The 2013 SCPC provides an updated snapshot of U.S. consumer payment choices that reflects widespread diversity and the influence of new payment innovations but also a persistent reliance on cash. When combined with similar data from the preceding years, the SCPC begins to suggest trends in consumer payments. One apparent trend is a steady decline in check payments at an average rate of nearly 10 percent per year from 2008 to 2013. This trend agrees with a longer-term trend in check use by the whole economy at least since 2000, as identified by the Federal Reserve Payment Study. One apparent cyclical fluctuation—an increase in the use of cash and decrease in the use of credit cards at the end of the last recession—appears to have subsided by 2013.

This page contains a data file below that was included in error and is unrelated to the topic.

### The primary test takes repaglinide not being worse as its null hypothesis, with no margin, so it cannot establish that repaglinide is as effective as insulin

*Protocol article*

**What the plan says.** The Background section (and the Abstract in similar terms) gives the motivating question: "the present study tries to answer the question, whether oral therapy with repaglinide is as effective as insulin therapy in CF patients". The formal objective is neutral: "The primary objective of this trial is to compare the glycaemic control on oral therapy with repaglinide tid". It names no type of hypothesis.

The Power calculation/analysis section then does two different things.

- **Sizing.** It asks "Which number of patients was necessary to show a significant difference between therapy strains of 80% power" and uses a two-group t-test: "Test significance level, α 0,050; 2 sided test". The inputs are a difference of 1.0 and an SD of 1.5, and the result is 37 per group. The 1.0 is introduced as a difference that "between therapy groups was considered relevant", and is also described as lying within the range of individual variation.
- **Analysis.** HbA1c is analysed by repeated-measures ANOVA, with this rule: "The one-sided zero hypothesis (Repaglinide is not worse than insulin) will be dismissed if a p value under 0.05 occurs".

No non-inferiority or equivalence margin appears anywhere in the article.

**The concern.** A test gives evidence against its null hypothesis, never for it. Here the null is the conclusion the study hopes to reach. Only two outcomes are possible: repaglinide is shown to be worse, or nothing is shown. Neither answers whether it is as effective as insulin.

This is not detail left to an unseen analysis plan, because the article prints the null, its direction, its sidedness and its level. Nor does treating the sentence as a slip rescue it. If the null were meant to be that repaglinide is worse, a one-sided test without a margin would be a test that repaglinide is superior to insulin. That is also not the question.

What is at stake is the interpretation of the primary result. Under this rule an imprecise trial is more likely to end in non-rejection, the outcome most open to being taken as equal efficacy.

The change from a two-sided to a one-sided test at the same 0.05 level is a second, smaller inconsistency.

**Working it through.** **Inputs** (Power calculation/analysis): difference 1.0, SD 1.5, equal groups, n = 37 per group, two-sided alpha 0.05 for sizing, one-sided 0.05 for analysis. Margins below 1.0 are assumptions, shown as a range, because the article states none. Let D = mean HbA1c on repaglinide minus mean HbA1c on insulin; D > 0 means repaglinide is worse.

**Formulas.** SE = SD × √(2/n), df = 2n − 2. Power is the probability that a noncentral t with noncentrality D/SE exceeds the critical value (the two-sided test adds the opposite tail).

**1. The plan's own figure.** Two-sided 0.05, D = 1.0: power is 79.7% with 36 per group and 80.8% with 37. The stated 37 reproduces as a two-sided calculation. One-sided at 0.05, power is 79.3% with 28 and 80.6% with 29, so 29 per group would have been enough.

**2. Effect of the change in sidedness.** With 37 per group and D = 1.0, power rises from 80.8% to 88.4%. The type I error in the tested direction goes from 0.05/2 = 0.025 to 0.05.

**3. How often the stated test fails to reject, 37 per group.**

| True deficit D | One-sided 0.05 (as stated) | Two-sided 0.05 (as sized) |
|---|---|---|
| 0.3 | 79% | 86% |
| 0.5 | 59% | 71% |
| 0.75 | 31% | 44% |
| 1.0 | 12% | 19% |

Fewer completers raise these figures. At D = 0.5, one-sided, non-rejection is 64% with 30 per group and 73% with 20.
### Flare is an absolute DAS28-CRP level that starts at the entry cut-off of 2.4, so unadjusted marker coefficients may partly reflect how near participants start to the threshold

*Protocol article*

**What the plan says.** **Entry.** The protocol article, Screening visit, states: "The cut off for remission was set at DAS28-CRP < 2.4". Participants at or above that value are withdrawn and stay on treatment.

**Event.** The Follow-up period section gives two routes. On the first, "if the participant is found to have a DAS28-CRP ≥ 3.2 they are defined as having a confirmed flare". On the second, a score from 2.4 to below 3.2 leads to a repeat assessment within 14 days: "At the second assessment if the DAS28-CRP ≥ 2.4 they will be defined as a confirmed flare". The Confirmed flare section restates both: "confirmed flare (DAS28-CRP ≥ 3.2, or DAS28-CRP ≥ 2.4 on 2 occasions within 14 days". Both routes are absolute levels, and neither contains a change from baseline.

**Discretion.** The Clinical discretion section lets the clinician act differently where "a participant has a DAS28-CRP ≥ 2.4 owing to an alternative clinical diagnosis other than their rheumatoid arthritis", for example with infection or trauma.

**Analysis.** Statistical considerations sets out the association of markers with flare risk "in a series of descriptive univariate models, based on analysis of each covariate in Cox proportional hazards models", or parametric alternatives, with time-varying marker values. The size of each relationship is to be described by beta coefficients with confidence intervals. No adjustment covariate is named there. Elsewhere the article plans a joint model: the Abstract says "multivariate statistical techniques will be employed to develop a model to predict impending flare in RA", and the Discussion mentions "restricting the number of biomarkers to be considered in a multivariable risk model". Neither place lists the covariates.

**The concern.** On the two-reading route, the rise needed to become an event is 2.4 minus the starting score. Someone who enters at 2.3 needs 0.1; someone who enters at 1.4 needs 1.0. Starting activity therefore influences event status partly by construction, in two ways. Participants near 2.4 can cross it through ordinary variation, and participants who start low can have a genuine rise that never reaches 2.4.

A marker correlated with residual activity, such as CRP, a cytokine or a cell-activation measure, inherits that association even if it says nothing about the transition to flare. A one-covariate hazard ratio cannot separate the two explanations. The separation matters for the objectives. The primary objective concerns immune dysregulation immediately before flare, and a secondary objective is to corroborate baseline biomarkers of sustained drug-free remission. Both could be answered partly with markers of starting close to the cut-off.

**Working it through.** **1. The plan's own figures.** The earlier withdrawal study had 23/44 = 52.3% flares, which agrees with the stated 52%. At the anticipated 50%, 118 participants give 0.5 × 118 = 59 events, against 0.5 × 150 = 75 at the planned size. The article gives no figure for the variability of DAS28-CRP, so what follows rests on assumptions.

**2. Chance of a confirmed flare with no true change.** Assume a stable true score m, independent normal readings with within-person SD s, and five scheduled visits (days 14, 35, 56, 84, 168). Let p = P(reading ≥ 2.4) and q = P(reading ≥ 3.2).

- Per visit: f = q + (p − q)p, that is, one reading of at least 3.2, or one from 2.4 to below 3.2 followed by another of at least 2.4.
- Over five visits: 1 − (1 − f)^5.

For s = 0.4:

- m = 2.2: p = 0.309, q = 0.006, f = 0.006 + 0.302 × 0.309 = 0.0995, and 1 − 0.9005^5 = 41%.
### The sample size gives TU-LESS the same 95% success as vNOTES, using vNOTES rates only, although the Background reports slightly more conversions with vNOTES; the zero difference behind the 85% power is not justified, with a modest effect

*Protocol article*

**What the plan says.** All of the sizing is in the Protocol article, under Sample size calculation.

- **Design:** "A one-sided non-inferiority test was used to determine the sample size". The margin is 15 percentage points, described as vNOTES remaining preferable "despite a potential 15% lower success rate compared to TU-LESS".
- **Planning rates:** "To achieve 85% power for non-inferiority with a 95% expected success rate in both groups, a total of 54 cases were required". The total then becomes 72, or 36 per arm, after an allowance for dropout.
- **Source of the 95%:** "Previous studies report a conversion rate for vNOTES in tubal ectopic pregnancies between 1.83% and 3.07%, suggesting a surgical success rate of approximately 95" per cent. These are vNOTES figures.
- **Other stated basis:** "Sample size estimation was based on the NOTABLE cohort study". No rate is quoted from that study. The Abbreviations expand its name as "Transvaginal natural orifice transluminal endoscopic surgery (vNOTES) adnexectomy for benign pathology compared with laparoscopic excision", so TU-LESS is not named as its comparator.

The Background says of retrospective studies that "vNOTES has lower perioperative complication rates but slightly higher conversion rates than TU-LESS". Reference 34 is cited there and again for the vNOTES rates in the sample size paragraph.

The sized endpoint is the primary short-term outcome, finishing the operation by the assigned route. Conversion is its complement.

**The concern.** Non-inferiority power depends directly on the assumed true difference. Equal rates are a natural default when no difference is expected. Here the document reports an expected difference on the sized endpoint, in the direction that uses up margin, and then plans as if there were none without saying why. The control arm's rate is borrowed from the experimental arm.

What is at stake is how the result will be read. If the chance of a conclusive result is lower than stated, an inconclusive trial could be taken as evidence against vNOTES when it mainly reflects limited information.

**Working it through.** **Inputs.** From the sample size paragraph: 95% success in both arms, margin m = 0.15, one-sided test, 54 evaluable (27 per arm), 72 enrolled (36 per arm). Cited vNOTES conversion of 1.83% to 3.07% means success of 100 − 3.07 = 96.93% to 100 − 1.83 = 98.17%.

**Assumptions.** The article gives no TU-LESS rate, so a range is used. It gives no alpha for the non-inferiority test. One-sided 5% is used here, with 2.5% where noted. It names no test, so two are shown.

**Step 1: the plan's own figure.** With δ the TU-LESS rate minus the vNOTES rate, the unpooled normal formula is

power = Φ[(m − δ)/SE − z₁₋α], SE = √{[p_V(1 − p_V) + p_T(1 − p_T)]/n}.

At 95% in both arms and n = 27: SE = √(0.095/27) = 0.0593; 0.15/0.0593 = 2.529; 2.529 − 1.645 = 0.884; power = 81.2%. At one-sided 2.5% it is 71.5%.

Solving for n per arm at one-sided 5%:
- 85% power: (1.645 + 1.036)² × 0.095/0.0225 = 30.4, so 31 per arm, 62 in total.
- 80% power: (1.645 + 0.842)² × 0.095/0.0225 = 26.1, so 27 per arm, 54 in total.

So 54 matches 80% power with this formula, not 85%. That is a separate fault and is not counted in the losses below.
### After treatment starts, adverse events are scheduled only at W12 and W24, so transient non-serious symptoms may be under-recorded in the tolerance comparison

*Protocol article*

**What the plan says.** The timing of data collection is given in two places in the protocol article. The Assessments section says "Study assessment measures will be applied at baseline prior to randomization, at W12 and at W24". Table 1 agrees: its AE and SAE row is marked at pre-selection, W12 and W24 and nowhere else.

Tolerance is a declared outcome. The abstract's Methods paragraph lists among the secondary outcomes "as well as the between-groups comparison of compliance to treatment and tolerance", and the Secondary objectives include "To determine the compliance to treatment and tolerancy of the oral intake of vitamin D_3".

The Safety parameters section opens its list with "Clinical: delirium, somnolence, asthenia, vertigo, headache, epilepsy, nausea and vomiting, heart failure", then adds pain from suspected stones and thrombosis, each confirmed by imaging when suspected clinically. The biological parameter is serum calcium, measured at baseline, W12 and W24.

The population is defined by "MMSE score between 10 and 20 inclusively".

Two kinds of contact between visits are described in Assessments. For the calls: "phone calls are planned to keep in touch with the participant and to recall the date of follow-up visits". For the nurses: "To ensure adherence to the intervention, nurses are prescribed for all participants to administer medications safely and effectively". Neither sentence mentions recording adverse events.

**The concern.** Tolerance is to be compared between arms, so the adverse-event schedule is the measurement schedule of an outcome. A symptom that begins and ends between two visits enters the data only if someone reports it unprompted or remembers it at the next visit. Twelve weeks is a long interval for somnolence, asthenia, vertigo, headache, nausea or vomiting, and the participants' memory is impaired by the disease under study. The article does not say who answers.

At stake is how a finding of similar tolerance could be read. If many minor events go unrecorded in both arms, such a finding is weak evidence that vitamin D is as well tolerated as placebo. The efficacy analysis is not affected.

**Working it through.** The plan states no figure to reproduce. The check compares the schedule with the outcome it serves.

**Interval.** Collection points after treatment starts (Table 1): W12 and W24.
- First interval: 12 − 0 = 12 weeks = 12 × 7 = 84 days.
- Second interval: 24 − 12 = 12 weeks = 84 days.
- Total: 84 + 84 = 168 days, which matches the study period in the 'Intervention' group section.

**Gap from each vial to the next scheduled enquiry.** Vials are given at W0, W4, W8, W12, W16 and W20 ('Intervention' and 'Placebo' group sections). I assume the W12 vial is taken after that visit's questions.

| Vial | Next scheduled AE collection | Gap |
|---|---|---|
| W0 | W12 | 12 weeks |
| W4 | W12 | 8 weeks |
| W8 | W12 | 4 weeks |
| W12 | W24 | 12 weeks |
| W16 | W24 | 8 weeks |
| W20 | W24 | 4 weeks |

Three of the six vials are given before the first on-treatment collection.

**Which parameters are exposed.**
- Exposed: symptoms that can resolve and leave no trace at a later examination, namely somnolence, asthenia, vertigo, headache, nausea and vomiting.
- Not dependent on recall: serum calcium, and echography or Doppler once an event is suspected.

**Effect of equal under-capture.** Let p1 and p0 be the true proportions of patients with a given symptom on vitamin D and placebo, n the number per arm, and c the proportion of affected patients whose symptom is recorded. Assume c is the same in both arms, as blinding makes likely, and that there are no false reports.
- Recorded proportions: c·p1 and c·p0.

The overall picture of consumer payments that emerges from the 2008–2013 SCPC may provide useful information and background for assessing potential policy changes, such as the Federal Reserve's strategic plan for the U.S. payment system (Federal Reserve System 2015). To that end, the 2013 SCPC solicited detailed responses about consumers' assessments of various aspects of speed and security. However, firm conclusions about policy implications cannot be drawn from the official tables alone. More research is needed using individual consumer responses to enable one to draw such policy implications and certainly to develop more effective policies.